Monday, April 13, 2015

Golden merganser

Annukka ja Samuli Aikio 1982: Tyttö, joka muuttui kultaiseksi koskeloksi : vanhan saamelaisen kansansadun mukaan
Illustrated by Mika Launis
Based on an old Sami folk tale: a girl that turned into a golden merganser.

Naavisemo and Luhtakka are neighbors. Naavisemo has a beautiful daughter, but Luhtakka’s daughter is ugly and vicious. Prince wants to see Naavisemo’s daughter and as soon as he does, he wants to marry her.

Prince sees the beautiful Naavisemo's daughter
Naavisemo’s son and daughter travel to the prince. Naavisemo’s son asks his sister to dress in the most beautiful dress. His sister does not hear him and Luhtakka’s daughter whispers that Naavisemo’s daughter should get dressed and jump in the sea as a golden merganser. She does and Luhtakkas nasty daughter takes her place.

Luhtakka’s daughter arrives in the castle and is taken to the softest bed ever. In the morning when Luhtakka’s daughter is asked, how she slept, she says poorly, because the bed was hard as a rock. The next night more mattresses are put in Luhtakka’s daughter’s bed, but she still thinks it’s too soft. People at the castle realize that all is not right. The old woman of Kentänpää realizes that it is Luhtakka’s daughter and advises to set tree trunks and roots as bed for her. In the morning Luhtakka’s daughter is happy. When she is sent to milk cows, the udders bleed.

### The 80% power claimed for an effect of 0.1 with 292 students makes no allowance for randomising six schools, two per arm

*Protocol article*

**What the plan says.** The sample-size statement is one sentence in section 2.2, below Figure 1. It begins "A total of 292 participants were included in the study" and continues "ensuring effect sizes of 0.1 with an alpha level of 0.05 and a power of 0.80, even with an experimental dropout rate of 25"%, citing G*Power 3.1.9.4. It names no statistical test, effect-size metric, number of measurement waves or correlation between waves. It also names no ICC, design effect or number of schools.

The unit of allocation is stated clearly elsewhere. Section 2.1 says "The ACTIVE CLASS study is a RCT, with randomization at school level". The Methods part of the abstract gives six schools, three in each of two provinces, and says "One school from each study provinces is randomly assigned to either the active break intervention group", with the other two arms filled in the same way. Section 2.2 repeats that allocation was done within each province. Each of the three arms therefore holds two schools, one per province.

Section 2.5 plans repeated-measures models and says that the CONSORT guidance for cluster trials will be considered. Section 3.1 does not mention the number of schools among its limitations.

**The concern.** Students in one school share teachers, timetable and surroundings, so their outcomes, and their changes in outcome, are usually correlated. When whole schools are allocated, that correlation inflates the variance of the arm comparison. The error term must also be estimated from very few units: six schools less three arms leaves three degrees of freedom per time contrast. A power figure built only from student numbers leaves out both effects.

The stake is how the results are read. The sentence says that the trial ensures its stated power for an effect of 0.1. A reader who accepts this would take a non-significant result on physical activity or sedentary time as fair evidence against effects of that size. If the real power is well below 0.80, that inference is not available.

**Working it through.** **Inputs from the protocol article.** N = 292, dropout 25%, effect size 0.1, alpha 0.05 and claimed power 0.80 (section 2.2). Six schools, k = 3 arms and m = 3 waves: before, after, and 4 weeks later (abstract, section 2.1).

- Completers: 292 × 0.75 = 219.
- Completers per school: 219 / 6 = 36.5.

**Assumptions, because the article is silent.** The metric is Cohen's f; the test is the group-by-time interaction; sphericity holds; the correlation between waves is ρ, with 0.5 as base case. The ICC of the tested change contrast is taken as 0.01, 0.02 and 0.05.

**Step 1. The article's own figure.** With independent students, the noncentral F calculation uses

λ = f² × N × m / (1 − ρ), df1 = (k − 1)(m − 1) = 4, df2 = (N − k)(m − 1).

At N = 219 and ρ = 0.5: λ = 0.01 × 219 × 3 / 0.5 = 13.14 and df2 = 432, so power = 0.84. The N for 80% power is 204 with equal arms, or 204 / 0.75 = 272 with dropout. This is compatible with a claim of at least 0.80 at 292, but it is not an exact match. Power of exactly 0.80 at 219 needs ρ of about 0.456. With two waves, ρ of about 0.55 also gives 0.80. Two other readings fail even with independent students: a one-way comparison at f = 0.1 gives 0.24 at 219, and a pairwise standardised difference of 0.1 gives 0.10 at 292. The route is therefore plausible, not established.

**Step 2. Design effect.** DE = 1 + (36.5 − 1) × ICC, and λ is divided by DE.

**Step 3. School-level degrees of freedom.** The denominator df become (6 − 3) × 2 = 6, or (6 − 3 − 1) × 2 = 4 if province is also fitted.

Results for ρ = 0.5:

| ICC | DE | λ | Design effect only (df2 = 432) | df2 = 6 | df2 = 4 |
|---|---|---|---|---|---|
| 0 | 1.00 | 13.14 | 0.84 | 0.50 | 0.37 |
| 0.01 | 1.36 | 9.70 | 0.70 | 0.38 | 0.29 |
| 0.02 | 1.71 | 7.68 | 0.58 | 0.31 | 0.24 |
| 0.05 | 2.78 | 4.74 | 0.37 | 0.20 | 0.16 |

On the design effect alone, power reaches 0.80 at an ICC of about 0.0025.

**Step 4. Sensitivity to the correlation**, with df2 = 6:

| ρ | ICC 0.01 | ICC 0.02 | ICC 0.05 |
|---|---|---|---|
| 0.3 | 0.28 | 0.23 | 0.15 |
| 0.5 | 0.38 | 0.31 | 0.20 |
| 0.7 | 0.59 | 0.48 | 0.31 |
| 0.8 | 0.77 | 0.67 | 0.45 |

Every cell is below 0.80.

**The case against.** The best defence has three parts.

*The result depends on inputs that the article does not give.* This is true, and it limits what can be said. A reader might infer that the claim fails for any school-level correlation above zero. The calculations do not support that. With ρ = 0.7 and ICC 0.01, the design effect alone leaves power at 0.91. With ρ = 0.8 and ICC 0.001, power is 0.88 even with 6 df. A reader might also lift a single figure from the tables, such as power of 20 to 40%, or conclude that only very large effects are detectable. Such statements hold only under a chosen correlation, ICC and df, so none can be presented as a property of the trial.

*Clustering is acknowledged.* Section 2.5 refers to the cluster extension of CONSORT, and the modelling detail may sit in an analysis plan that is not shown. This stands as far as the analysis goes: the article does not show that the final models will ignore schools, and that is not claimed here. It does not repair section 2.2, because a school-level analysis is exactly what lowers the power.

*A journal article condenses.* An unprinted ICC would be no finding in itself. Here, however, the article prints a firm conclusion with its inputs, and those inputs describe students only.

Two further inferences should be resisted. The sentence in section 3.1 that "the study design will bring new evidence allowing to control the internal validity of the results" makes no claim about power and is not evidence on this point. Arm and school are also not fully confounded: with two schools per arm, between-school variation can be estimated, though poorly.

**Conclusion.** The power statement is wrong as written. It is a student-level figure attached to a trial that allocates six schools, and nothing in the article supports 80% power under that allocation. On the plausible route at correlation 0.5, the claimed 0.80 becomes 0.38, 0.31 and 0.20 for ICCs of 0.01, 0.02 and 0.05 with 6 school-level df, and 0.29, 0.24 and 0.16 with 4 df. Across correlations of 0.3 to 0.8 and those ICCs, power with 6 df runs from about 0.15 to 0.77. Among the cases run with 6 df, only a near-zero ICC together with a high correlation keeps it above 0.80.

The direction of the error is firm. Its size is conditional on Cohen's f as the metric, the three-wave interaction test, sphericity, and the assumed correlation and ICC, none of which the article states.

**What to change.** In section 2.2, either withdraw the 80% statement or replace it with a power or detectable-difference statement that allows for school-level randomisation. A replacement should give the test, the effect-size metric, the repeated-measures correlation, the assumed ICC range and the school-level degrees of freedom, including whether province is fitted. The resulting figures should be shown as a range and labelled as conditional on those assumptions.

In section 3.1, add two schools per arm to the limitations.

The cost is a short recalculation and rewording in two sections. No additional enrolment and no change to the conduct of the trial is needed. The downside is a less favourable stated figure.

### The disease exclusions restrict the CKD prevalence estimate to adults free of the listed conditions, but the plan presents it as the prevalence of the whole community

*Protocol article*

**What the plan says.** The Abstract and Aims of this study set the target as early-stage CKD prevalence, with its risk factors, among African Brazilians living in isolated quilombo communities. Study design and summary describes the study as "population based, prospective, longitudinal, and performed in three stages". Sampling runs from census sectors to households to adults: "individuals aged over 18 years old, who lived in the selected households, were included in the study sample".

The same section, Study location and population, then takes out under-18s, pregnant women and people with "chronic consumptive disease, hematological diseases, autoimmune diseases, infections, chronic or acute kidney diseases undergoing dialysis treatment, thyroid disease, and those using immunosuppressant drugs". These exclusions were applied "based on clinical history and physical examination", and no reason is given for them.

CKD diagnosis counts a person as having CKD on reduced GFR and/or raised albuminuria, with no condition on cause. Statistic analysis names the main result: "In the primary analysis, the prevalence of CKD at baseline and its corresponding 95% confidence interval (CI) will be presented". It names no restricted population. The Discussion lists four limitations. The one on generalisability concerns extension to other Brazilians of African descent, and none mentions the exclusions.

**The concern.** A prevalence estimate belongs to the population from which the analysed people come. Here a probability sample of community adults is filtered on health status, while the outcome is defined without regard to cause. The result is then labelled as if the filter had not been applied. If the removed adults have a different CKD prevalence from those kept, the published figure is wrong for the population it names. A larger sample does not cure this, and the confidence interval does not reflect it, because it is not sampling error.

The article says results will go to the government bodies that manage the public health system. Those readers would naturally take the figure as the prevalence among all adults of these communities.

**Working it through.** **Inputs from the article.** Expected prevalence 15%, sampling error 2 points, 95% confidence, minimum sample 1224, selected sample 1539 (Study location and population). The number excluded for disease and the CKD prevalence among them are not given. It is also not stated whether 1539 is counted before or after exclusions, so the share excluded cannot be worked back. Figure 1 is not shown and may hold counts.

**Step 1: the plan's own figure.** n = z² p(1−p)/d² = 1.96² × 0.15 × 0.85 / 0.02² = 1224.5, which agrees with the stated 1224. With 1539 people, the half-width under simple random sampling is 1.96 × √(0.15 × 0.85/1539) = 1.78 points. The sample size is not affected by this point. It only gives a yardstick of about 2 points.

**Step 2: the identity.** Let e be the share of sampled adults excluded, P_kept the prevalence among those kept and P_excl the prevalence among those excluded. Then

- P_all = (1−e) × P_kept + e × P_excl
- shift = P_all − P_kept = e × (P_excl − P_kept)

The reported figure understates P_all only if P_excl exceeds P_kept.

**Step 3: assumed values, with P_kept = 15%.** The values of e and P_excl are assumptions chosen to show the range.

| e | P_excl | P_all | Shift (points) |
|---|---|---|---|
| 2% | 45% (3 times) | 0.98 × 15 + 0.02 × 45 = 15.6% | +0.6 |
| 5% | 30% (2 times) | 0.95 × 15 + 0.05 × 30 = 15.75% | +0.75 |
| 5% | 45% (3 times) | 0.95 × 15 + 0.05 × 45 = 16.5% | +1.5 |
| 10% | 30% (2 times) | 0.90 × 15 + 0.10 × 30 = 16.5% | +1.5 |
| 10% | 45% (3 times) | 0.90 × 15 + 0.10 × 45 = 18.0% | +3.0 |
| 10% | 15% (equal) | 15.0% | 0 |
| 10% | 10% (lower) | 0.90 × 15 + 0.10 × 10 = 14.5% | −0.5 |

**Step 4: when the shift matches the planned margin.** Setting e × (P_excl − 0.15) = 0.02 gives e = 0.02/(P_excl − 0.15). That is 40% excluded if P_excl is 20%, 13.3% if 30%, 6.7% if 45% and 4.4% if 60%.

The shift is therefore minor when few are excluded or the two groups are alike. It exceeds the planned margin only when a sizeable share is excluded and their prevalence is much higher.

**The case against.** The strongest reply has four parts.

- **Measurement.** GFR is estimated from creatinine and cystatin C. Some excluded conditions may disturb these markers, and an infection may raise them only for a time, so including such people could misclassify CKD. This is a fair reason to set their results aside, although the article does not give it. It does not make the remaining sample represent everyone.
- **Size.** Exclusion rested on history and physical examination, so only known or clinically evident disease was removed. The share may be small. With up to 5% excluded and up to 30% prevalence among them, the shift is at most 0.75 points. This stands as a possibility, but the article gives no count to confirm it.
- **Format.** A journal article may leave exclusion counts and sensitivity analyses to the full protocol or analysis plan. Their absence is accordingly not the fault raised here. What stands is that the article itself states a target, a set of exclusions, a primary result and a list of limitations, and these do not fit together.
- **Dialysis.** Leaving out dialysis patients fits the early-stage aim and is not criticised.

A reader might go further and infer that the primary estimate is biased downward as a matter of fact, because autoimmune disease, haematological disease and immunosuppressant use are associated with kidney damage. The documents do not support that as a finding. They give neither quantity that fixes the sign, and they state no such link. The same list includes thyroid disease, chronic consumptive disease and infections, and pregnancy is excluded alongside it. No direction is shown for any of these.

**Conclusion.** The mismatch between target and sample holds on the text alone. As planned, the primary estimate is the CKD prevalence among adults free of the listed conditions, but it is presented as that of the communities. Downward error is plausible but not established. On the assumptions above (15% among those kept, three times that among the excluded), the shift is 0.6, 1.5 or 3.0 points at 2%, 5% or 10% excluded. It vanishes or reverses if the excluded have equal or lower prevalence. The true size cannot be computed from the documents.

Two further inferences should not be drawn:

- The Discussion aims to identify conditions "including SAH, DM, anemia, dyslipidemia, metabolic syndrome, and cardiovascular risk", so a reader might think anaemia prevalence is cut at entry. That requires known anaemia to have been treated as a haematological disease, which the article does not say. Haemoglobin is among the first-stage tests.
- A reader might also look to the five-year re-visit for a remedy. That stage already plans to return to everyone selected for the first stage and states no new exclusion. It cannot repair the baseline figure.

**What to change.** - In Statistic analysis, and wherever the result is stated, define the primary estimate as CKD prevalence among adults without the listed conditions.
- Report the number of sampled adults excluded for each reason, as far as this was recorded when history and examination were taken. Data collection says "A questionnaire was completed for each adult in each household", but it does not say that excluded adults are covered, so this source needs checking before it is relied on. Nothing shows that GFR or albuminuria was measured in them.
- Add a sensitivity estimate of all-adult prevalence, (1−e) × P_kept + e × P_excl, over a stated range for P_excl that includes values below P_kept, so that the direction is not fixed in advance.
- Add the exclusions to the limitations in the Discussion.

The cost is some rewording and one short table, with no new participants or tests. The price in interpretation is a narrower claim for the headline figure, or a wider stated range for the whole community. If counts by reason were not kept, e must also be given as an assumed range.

The prince gets mad and wants to kill the girl and her brother. Naavisemo’s son tells him about the switch and tells the prince that he should catch the merganser and hold tight. When se shifts into a spindle, he should break it in two and through the other have into the sea and hold on to the other. The prince dresses up as the brother and goes to the shore. The golden merganser rises as Naavisemo’s wonderful daughter. The price grabs her and does as the brother told him. At the end the other half of the spindle becomes a merganser and the Naavisemo’s daughter. She refuses to come to the castle as long as Luhtakka’s daughter is there. The prince burns Luhtakka’s daughter and weds Naavisemo’s daughter.

I particularly like the illustrations of this book. To me they are some what exotic. This book has been published in five different Sami language, Finnish and Swedish. My ignorance shows no limits: I thought there is only one Sami language, but there actually is nine of them (Few are spoken by less than 10 people). I wonder about the names. The daughters' names are not told, only the mothers'. This story has been told in different versions and at the beginning of the book is told that Naavisemo and Luhtakka are mythical characters, from whom the real people and nasty hags stem.

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